Evond Blake is a Canadian multidisciplinary visual artist who has worked under the pseudonym MEDIAH for 25 years.
An Internationally renowned visual artist, MEDIAH is a trendsetter sparking new ideas and originality by blurring the lines between post-graffiti and dynamic abstraction. Blake’s work consists of weaving traditional street art forms with traditional painterly techniques and mixed media printmaking using many forms and approaches found in digital art and design. Heavily inspired by avionics, mechanical engineering and schematics, the artwork glorifies and captures the essence of speed, motion, dynamism and force to create movement in the image surface. Blake’s work provides the viewer with not only this glorification of speed relating to the thirst for a faster and more streamline world but also its unavoidable repercussions of collision, disaster and chaos.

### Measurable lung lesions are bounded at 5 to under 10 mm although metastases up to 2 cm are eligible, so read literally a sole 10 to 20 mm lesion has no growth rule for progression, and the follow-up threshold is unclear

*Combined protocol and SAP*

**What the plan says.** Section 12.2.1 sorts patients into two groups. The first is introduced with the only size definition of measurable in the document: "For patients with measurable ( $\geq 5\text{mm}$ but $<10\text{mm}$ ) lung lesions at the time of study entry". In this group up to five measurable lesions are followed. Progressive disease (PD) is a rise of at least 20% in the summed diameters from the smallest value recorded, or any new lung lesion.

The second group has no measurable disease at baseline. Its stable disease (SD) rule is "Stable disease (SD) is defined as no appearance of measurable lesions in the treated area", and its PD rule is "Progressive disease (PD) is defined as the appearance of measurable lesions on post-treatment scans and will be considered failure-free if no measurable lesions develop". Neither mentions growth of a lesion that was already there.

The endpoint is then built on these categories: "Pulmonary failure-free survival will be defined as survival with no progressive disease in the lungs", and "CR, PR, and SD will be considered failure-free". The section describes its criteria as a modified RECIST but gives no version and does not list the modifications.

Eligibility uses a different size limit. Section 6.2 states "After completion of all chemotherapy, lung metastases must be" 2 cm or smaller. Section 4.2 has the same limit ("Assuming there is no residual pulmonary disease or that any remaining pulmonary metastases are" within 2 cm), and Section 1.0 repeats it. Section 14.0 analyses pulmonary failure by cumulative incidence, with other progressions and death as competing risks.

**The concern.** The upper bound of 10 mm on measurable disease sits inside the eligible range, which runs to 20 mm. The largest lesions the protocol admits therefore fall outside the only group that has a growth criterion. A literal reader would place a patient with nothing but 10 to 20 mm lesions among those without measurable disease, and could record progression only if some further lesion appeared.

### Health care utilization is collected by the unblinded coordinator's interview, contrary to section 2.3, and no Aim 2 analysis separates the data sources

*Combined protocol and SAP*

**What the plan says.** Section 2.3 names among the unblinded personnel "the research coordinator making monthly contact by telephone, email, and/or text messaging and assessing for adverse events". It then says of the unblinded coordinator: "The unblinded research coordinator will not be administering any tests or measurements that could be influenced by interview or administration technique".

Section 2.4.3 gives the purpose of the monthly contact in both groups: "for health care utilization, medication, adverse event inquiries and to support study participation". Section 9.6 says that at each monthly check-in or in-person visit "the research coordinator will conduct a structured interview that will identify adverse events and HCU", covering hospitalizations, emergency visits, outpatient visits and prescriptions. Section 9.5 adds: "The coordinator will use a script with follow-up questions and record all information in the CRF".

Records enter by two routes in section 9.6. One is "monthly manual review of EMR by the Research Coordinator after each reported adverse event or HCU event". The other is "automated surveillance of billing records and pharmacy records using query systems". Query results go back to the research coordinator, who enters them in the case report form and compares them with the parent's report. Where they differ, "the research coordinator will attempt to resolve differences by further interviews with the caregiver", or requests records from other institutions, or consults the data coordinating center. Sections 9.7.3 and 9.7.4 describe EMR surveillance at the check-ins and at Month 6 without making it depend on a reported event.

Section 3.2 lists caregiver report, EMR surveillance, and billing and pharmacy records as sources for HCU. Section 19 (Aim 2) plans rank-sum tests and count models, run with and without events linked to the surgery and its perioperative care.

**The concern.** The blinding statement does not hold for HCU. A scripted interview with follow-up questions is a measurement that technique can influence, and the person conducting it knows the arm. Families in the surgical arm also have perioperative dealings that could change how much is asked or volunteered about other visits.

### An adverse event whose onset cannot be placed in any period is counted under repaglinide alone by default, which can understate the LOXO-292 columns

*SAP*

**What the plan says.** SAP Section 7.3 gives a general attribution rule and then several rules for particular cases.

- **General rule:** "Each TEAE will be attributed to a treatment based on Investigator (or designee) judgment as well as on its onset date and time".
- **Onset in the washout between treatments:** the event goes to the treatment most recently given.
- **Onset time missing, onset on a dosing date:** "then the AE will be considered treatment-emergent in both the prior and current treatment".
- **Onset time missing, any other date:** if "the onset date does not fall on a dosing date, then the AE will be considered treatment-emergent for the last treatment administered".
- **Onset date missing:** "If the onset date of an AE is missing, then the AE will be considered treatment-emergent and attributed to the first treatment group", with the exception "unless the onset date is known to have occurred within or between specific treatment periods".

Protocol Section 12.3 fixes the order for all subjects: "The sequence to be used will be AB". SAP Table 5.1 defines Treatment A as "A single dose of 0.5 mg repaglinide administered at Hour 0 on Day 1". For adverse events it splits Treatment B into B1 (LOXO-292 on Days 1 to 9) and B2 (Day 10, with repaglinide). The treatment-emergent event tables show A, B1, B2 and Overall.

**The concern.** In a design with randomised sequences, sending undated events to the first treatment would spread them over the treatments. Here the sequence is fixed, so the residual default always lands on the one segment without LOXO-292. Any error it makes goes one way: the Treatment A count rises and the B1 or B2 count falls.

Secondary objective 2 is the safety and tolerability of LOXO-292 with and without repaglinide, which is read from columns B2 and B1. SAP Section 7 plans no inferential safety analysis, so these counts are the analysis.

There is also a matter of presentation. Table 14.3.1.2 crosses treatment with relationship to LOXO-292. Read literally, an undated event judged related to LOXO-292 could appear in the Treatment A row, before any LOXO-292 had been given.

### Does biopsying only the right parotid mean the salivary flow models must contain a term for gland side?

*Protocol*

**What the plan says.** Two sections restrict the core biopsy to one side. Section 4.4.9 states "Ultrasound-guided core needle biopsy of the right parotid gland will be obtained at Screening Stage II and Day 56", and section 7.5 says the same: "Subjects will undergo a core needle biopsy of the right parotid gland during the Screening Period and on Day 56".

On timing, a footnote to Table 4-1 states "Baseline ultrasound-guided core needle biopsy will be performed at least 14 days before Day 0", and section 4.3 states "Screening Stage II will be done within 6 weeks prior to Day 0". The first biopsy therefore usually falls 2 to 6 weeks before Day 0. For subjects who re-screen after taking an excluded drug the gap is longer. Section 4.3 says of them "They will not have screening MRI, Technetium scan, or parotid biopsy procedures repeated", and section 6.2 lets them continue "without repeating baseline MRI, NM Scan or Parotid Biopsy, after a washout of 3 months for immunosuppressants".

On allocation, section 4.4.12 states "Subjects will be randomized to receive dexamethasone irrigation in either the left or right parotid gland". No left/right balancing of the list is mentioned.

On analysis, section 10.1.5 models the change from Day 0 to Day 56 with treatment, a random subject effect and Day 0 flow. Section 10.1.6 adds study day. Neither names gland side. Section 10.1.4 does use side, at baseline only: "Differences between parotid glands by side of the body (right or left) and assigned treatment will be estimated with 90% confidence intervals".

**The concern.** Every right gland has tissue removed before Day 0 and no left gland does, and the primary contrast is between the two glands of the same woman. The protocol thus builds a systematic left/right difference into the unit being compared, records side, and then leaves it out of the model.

Interview with Mediah
What was the first mural that you ever worked on? Can you tell us about it and the experience of putting your work on a wall for the first time?
The first mural I ever painted was in my friends basement almost 25 years back. I felt nervous and unsure of myself using Krylon and Color Creation spray-paint. It turned out horribly. Lol
Your scope of work is extensive – from gallery exhibits to digital projection to vehicle artwork and beyond – what compels you to create murals in addition to these other outlets?